Geothermal Exchange Basics

  There are two types of geothermal energy:

  • core geothermal, energy from the earth's core at depths beyond 14,000 feet
  • geothermal exchange, 46% of the sun's radiant energy absorbed into the upper 500 feet

GT solar absorption

  • Core geothermal can be implemented in 8% of the world's landmass, for example:
    • Banff Springs Hotel
    • Miette Hot Springs
    • Old Faithful in Yellowstone Park
    • the whole country of Iceland

 

  • Geothermal Exchange on the other hand can be implemented everywhere on the planet. Geoexchange is a proven technology with the following approximate number of installations:
 population installations
World 6.6 billion 3.5 million
USA 300 million 2 million
Sweden 6 million 200 000
Canada 32 million 100,000
Alberta 3.5 million 200
 
  • In Alberta, geoexchange systems can be installed that totally replace natural gas. Geoexchange has the advantage of being available all-day and year-round. Compared to photovoltaic electric, solar hot water and wind turbines that are intermittent.

 

  • The oldest known installation in Canada is a residence in Burlington, Ontario, installed in 1950.
 
  • A far-north site that I am aware of is installed in a federal highways maintenance shop, 300 miles north of Whitehorse.
 
  • The main components of a geothermal system installation are:
    1. 4-inch wells, drilled 200 to 300 feet deep (other designs including horizontal loops and pond loops can also be utilized).
    2. high-density polyethylene pipe loops, inserted into the wells (down and up in the same hole).
    3. geothermal grout, poured into the void space. The grout is formulated to conduct the heat from the ground to the pipe.
    4. an underground manifold, with a reverse return header system results in one supply and one return pipe coming up in to the mechanical (furnace) room.
    5. a heat pump, a device that looks like a furnace but uses the same technology as a refrigerator, comes in two basic designs (though some models can do both):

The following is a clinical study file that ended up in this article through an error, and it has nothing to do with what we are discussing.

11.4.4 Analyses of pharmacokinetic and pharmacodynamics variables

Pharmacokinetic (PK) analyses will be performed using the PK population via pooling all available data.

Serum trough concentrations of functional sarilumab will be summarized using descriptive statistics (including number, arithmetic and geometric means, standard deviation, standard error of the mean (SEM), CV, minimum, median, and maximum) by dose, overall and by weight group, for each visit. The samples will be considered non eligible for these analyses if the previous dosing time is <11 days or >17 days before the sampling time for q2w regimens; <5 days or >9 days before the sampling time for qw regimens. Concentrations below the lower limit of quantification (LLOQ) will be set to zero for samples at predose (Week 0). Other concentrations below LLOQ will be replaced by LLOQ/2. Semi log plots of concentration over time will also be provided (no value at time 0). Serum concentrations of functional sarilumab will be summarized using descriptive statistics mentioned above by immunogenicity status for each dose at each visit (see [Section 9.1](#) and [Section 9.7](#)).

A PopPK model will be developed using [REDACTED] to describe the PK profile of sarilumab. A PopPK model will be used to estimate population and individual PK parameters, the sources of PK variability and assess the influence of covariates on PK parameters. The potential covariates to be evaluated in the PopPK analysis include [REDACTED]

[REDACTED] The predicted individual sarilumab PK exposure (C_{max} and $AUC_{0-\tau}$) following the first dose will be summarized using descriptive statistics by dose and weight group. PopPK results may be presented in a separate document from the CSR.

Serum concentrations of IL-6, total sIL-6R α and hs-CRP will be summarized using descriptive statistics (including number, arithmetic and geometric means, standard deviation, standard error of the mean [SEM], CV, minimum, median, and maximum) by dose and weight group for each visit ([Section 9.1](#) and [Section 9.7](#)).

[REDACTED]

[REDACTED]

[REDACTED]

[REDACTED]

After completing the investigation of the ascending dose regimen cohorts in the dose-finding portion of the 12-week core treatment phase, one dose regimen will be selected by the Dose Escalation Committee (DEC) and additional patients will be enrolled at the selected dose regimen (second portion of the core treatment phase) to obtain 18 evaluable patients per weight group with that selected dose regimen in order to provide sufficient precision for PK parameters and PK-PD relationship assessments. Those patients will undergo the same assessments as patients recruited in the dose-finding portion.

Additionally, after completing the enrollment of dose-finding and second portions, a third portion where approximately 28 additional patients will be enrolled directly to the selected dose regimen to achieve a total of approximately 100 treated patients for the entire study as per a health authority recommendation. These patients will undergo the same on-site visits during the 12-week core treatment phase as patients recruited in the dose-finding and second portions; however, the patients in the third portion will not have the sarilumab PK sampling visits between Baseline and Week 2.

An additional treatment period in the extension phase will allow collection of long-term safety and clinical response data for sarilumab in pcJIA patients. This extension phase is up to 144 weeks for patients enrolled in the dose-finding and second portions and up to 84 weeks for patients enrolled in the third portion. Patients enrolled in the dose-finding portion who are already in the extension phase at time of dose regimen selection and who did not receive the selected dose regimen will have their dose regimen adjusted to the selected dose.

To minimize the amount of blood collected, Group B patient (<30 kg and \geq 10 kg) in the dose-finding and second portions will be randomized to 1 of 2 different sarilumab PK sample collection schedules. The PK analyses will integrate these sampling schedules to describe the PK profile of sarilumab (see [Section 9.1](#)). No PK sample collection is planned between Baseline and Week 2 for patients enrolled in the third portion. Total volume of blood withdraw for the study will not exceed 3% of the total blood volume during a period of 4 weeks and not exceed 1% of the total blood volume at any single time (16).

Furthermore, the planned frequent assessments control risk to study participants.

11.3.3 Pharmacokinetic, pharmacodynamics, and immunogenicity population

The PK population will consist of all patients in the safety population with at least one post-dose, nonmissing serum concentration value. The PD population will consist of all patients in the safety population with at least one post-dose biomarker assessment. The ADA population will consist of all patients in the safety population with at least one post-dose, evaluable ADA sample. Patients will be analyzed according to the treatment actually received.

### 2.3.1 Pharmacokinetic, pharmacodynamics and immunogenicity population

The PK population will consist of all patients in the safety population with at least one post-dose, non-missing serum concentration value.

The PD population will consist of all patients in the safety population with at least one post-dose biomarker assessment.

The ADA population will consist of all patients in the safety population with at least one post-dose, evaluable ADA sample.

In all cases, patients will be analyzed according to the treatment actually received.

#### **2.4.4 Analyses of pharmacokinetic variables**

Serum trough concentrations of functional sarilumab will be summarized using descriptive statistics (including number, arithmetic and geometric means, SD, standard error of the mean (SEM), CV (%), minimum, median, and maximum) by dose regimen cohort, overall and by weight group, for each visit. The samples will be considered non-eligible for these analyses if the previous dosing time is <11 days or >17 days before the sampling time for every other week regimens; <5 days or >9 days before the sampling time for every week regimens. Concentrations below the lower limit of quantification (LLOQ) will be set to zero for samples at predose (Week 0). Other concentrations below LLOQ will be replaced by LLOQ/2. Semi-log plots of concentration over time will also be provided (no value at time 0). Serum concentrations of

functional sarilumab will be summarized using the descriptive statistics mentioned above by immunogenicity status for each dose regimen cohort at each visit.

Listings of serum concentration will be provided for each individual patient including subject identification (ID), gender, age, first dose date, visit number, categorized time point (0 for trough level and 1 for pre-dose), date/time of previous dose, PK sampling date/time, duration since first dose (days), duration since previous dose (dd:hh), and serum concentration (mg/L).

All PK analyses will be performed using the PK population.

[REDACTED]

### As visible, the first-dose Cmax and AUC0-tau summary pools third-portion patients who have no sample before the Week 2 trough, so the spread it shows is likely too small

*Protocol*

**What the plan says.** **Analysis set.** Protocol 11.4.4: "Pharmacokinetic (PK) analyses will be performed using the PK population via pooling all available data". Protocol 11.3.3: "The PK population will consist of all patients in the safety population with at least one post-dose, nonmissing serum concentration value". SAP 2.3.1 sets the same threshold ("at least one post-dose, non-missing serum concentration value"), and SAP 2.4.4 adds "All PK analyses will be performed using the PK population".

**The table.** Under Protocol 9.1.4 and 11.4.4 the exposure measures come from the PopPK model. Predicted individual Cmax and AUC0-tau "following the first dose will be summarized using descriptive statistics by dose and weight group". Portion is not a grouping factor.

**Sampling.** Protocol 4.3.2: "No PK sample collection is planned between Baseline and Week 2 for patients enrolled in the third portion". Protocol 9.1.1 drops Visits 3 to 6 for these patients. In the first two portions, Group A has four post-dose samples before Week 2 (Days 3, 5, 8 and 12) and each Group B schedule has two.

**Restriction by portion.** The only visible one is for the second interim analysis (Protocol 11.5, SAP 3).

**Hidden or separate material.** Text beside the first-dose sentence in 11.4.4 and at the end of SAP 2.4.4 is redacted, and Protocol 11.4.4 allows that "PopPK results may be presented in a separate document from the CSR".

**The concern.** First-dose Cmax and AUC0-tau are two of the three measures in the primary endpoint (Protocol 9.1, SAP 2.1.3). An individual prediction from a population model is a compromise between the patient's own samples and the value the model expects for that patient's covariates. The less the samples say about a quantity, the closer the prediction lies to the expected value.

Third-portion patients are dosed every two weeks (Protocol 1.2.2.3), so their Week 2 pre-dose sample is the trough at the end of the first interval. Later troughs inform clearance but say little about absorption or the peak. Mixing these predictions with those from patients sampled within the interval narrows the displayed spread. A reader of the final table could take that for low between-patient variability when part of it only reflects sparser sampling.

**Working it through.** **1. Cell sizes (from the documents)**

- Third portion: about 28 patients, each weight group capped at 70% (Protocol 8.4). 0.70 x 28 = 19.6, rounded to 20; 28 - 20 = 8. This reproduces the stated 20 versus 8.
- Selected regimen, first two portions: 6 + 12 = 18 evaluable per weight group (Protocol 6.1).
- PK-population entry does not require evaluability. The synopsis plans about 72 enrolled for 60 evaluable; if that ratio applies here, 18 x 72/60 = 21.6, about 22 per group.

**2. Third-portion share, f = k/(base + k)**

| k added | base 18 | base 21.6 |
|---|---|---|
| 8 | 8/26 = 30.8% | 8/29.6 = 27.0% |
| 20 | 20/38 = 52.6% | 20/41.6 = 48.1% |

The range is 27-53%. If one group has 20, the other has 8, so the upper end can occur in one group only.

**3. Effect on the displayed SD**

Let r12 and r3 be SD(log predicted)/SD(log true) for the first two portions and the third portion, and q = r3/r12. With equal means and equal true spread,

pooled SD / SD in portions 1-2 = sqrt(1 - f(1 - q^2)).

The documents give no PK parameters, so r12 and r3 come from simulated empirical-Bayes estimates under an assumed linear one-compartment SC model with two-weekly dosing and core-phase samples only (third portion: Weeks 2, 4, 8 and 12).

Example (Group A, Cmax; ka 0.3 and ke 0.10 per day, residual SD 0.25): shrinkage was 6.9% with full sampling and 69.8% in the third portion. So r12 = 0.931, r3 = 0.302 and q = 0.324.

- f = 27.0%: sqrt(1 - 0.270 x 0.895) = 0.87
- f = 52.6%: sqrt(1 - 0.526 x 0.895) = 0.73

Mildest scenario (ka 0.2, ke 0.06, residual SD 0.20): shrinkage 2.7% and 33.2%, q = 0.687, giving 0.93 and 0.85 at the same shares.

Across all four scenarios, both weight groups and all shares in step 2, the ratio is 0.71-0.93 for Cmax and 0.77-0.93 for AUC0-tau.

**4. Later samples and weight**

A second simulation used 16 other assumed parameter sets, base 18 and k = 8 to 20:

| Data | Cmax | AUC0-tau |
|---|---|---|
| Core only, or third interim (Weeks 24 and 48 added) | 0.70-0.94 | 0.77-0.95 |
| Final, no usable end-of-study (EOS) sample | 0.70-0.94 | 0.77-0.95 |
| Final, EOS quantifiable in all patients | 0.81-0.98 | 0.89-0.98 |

1. those that create hot air
      2. those that create hot water
    6. Hot-air ducts, similar to a natural gas system but the ductwork is 20% larger.
    7. Hydronics piping (optional), in-floor piping that should be spaced closer together than what is usually done with a boiler.

GT heat pump

  • In Alberta, 74% of a residence's energy requirements (heating, cooling, and hot water) can be met through the installation of a geoexchange system. Most of that yearly energy requirement is needed in the winter when sunshine is limited.
 
  • The approximate cost to install the infrastructure to create one watt of energy is as follows:
hydrogen fuel cell $30
photovoltaic electric module (solar panel) $3
wind turbine $5
geothermal $3
solar hot water $2
  • The environmental impact of installing a geoexchange system in a home is equivalent to taking two cars off the road. Green house gas reductions are significant.
 
  • The introduction of geoexchange technology into the Alberta market suffers from the same fate as many other technology introductions. Our best estimates are that over 50% of all installations are being done incorrectly, even some designed by professional engineers. This happens because of:
    1. a lack of education
    2. arrogance by some installers, drillers, and engineers that think they know it all
    3. a lack of building code rules and adequate inspection processes

  • The Alberta Geothermal Energy Association was formed in March 2007 and received its formal incorporation certificate as a non-profit association in September 2007.Since education and the building code both come under provincial jurisdiction, our association feels that solutions to improve the industry are best met through a strong provincial association.
 
  • The feedback we have received from municipal inspectors in Alberta is that they want installations to be designed and installed by individuals who have taken their instruction from provincially certified institutions, e.g. NAIT, SAIT, U of A, U of C, U of L.
 
  • In North America, the main body of knowledge for this technology was developed by academics at Oklahoma State University. Over the last 40 years, many engineering types at OSU have done research and created textbooks for the geothermal exchange technology. Commercialiaztion of that research and development of training programs was accomplished by creating an industry association that is also headquartered at OSU. The long-winded name for this association is the International Ground Source Heat Pump Association (IGSHPA). OSU is really the Mecca for geothermal exchange in North America.
 
  • Our association responded to the educational need by facilitating an agreement between NAIT and OSU. This agreement was signed in November 2007.
  • Installer training including many unique Canadian enhancements is now available at NAIT as a certificate-level course (GEO101).
  • Technologist training is available through a two year, full time program at NAIT called the Alternate Energy Technologist program or through a two year on-line program called the Renewable Energy and Conservation program at Lakeland College.
  • Geoexchange drilling training is available through a two year apprenticeship program at Red Deer College called the Earth Loop Technician program.
  • Advanced training for engineers is available through IGSHPA Canada.  The program is called Certified Geothermal Designer.

 

Follow up link: Geothermal 101

 
 
 

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